Anata Wa Sukkari Tsukarete Shimai “The Lost Charles Underscore” (Bearsuit, 2013)
This enigmatic international file-sharing trio from England, Scotland, and Japan have several EPs and split-LPs in their discography, but this is their first full-length. And in keeping with their secretive tradition, only the Brits are involved this time. Their Japanese partner (like Prince in his wackier days, he goes by the keyboard symbol, _, and is referenced in the album title, although who “Charles” is remains a mystery) seems to have fallen off the face of the earth, so the album was created by remaining members Gnomefoam and Bunny.
Our trip begins with whispered voices pondering the musical question, “Are You Ready” then proceeds to kick out the jams with a ferocious guitar blast before fading out on the back of children’s voices. “Drink It Up” introduces the duo’s modus operandi of distorted, overmodulated voices punctuated by glitchy electronics and syncopated sound effects combining to create a punky hip-hoppin’ atmosphere. Nine Inch Nails and Ministry are familiar reference points, with the former’s horror house of terror industrial metallic shwooosh intertwined with the latter’s freaky danse macabe backing.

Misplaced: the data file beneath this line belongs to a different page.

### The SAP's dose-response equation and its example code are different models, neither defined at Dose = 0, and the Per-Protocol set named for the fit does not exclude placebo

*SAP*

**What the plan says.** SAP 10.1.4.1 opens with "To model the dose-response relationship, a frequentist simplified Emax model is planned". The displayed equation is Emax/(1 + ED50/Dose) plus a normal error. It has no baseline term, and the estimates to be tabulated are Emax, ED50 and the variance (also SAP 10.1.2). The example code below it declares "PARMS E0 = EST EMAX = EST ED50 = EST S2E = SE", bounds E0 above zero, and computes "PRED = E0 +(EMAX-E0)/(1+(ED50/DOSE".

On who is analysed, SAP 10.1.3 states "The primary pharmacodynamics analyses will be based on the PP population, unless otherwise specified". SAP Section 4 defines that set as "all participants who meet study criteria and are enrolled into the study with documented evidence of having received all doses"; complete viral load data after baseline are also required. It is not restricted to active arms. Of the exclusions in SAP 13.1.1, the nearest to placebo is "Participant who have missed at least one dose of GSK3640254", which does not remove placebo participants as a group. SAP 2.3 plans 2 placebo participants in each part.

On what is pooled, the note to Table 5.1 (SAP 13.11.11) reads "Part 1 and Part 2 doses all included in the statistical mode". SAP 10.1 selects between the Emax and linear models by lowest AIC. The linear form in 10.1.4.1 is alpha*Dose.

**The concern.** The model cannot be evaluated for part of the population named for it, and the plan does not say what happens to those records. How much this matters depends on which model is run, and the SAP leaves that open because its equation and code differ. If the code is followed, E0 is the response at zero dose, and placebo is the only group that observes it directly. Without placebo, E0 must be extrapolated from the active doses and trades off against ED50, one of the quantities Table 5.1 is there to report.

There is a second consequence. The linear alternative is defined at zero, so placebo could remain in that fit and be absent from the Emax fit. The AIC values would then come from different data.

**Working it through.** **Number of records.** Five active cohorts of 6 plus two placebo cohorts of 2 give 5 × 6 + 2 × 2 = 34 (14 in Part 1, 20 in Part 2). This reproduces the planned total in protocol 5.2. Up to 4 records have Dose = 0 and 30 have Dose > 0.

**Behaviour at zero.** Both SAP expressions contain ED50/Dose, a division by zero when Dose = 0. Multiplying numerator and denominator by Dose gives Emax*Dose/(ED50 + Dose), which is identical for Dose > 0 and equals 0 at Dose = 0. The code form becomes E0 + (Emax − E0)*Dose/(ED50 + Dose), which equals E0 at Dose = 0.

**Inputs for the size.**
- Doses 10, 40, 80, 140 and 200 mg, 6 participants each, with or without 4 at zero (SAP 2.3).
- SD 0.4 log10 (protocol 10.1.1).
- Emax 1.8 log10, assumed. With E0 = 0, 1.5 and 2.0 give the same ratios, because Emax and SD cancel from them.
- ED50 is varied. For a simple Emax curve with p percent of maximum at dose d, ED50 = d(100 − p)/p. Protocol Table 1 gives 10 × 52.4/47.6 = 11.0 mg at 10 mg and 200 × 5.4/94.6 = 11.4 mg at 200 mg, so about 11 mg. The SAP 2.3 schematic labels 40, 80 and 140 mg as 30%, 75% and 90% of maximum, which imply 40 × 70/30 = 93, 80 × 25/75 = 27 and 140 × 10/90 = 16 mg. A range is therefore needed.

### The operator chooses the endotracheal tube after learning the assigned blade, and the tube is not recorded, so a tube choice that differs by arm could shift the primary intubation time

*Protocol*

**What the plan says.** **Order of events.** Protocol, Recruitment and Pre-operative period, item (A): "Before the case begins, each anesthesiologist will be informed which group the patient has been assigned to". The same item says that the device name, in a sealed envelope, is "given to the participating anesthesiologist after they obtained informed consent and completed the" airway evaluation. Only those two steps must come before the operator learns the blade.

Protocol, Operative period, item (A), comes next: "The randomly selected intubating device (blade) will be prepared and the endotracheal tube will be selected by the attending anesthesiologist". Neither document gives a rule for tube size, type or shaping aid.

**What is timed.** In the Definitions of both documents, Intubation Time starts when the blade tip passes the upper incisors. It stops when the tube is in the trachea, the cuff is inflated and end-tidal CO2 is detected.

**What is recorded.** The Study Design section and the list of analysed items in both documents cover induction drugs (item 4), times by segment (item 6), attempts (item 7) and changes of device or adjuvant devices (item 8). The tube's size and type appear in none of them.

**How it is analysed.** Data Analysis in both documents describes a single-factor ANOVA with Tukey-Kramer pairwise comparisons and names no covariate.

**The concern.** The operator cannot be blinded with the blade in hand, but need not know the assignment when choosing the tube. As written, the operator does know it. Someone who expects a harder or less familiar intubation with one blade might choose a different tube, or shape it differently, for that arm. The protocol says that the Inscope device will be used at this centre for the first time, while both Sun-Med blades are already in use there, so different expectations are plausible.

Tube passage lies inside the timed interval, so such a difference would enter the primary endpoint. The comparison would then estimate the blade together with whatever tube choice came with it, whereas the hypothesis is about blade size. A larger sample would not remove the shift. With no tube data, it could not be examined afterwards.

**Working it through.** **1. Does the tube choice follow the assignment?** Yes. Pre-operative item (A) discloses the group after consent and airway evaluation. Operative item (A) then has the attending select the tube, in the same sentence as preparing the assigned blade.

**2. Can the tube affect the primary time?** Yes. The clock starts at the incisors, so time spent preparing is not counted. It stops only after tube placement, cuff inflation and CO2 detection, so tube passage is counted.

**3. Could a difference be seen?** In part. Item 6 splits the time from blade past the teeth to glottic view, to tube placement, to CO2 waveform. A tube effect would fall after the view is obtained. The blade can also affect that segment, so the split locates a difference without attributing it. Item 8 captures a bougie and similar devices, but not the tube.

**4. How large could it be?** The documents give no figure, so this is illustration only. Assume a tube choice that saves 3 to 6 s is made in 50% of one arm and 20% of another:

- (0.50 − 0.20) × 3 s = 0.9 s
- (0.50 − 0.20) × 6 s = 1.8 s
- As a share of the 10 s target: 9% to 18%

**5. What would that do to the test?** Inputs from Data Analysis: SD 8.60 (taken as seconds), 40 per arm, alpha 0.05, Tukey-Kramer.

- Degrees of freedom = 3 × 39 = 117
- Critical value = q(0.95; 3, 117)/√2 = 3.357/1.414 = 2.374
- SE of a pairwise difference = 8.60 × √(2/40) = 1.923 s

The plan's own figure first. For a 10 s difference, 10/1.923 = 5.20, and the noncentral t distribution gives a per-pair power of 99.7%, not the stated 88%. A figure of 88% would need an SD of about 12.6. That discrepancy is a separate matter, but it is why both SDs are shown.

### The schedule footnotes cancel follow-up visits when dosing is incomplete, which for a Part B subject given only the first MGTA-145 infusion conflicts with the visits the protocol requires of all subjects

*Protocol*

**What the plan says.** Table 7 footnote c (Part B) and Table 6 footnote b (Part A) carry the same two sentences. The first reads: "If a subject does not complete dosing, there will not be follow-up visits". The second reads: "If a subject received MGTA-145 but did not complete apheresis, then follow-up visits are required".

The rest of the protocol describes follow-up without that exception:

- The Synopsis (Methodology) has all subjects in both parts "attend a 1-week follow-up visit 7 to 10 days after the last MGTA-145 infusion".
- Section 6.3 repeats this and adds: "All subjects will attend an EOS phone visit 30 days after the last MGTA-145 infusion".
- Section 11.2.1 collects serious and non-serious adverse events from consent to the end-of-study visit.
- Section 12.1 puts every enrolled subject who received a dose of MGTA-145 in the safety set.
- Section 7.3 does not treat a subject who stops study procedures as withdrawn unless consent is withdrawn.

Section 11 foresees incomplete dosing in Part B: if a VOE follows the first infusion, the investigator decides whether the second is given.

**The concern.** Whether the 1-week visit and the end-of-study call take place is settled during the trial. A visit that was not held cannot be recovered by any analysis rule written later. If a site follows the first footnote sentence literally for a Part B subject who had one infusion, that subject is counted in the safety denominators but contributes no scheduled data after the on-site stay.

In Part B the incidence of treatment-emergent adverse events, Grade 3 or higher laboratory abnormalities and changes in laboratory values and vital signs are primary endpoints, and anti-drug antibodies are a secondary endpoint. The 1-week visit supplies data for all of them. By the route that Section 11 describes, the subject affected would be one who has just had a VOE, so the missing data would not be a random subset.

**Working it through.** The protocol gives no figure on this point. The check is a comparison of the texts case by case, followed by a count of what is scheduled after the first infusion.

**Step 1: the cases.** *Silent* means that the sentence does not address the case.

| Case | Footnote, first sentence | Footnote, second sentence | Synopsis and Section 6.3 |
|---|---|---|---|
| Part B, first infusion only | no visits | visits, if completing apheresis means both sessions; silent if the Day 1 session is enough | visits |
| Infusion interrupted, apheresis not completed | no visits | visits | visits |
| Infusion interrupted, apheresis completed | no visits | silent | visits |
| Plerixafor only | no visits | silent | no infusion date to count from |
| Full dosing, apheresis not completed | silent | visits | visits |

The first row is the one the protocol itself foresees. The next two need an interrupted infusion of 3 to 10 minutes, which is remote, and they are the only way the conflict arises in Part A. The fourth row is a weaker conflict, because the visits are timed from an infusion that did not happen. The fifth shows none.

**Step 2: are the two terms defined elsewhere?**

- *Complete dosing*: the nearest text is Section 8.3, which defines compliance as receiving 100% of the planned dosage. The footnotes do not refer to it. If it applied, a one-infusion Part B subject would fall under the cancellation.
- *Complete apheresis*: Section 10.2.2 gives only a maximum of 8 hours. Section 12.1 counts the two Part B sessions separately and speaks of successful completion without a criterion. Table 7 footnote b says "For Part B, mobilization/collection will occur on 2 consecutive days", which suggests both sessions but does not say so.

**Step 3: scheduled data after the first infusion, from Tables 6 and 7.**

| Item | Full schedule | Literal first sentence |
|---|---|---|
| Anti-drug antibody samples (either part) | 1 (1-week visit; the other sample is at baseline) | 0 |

“Thread Wire” is an eerie tribute to Carl Stalling’s cacophonous “Bugs Bunny” soundtracks, but like much of their sonic poems here, it veers off course halfway through for a calm moment of reflection before resuming its sonic assault on the senses. And the poetically-titled “hit single”, “I Can Make Footprints With My Eyes” might just get the punters out on the dance floor in between fisticuffs! At the other end of the spectrum, “Eyelashes” has an out-of-character dreamy quality to it that almost sounds like it was meant for a different album. But I like it – it gives us a chance to catch our collective breaths and recover from the musical sucker punch that preceded it! Of course, this being AWSTS, you know they’ll find a way to drop some glitch syncopation into the mix before they finish!
You may not find yourself digging this album out too often to listen all the way through – it’s an hour of your life that requires your undivided attention to fully appreciate all the nuances and kitchen-sink aesthetic in action - there’s a LOT being thrown at you all at once – and it is definitely not background music for cleaning the flat. But repeat listens will reveal a sonic intelligence at work (and play) here that would work wonderfully in a cinematic setting. These guys need to get involved in film music to share their concoctions with a greater audience. Rob Zombie, Danny Boyle, Quentin Tarrentino, Tim Burton… have I got a band for you to compose your next soundtrack!
Review made by Jeff Penczak/2013
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